BY Leopold Obi

Climate change lobby groups at the COP25 climate change conference in Madrid are demanding for proper financial flow to developing countries to enable them respond urgently to rising climate disasters.

The activists say that while climate change disaster have been rising over the years especially in Africa where at least 580 people were recently killed in Mozambique by deadly cyclones while another 60 people died last week in Kenya following heavy rainfall and landslide- many African countries lack the finances to prepare or deal with the emergencies.

In 2013 during the 19th United Nations Framework Convention on Climate Change (UNFCC) conference of Parties (COP19) held in Warsaw, Poland, world leaders and scientists established the Warsaw International Mechanism (WIM) as a tool to provide financial support for losses and damages caused by impacts of climate change in vulnerable countries.

The funds were supposed to come from developed countries who are being blamed of heavy carbon emissions which are exacerbating climate change.

However, six years after the creation of WIM, the mechanism has been ‘non-operational’ according to the lobbyists who further accused developed countries of frustrating financial mobilization efforts towards the fight against climate change.

Harjeet Singh, Global Lead on Climate Change at ActionAid, argues that the current body -WIM- is too bureaucratic and slow and therefore not helpful for the countries who need urgent funds in responding to emergencies.

Mr Singh explained that presently a country that needs to benefit from the funds such the green climate fund has to write a proposal which takes several months to be considered in the process delaying disaster response.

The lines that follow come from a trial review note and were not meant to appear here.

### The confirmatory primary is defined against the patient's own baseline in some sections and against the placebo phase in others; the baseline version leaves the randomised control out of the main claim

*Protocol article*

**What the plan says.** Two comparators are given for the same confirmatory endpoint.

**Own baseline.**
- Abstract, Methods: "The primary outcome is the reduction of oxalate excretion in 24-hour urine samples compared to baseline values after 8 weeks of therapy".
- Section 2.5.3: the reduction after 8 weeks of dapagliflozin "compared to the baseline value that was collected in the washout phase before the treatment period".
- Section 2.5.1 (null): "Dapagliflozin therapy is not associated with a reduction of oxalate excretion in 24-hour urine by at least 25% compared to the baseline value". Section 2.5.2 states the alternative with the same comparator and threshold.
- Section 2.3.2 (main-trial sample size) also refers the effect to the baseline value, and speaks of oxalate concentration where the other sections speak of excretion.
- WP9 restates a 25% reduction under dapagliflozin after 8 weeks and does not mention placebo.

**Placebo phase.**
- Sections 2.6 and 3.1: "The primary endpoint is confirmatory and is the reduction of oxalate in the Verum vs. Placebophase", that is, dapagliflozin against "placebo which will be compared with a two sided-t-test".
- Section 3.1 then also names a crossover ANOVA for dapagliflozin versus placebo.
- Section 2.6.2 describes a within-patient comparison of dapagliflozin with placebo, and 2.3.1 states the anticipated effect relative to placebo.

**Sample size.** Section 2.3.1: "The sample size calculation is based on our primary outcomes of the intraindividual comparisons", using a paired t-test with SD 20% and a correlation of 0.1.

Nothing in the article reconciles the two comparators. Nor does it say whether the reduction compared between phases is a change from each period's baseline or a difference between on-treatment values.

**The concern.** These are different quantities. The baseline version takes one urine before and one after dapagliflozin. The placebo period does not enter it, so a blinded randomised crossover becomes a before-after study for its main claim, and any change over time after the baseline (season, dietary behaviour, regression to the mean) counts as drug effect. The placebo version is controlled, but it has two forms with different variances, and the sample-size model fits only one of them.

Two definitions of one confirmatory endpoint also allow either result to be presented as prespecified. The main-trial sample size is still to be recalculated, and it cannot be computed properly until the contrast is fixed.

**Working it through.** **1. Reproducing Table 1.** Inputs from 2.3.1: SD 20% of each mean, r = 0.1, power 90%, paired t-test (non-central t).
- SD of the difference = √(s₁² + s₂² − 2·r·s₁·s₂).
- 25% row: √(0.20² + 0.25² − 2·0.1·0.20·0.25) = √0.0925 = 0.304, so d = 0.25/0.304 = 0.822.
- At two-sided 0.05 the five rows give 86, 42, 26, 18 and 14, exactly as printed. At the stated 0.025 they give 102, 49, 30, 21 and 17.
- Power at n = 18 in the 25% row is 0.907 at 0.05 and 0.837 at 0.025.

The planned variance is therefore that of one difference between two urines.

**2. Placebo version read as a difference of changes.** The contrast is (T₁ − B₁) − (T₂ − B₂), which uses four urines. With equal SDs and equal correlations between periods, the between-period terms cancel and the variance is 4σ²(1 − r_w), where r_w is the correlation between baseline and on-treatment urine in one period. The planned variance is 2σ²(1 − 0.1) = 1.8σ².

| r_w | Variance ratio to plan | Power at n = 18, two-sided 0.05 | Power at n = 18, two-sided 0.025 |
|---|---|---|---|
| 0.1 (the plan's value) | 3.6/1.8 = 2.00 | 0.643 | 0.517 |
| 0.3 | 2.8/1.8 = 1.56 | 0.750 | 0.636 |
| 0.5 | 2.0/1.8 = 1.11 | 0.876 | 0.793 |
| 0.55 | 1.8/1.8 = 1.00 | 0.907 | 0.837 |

The Intergovernmental Panel on climate change (IPCC) revealed in its special report last year that parts of Africa are already experiencing 2 degrees warming meaning climate change could hit on the continent harder than any other region in the globe.

While climate emergencies namely heavy floods, drought and strong winds expected to become frequent, many African countries either do not have the technologies or the financial capacity to deal with the disasters.

Meanwhile, this African negotiators at the COP25 have used this report to successful submit a proposal to be given special financial consideration.

“There should be an automatic system to check whether people who have been displaced by disasters such as floods and cyclones are being protected against different kinds of violation and abuse they face,’ said Mr Singh during a media pressing at COP25 conference.

Countries like Kenya are currently battling devastating floods which has since displaced hundreds of people across the country, destroyed properties and worth millions of shillings besides claiming lives over 50 people in West Pokot County.  Early this Mozambique was hard hit by a terrible typhoon which left at least 598 people dead while displacing more than 130,000 people.

“We are in 2019 when climate emergency is a proving a bigger threat therefore we can longer allow a system to only publish papers and hold workshop. We need a financing facility which should be operational in the next one year, “he added.

Jean Su, Energy Director at Center for Biological Diversity noted that people who are suffering the impacts of climate emergencies need immediate support, yet developing countries who are the big carbon emitter avoid taking responsibilities by providing funds to developing countries whose carbon emissions are almost negligible.

The lobby groups also demanded for a loss and damage gap report which looks at how impacts of climate change are increasing, how countries are battling climate change impacts, what support needs to be provided and how funds are going to be mobilized.

“This Paris Agreement or climate change convention is not just about shutting down coal plants and putting up wind farms and solar panels it is about people. We need to go beyond negations and make sure people are safe,” he said.

Gilles Dufrasne, Policy Officer at Carbon Market Watch, accused developing countries for shifting emissions instead of dealing with it saying that the move will not reduce emission. “It is unacceptable that there rich countries finance carbon emission projects in their countries while on the other hand invest in green energy projects in other countries. This is climate cheating” he said.

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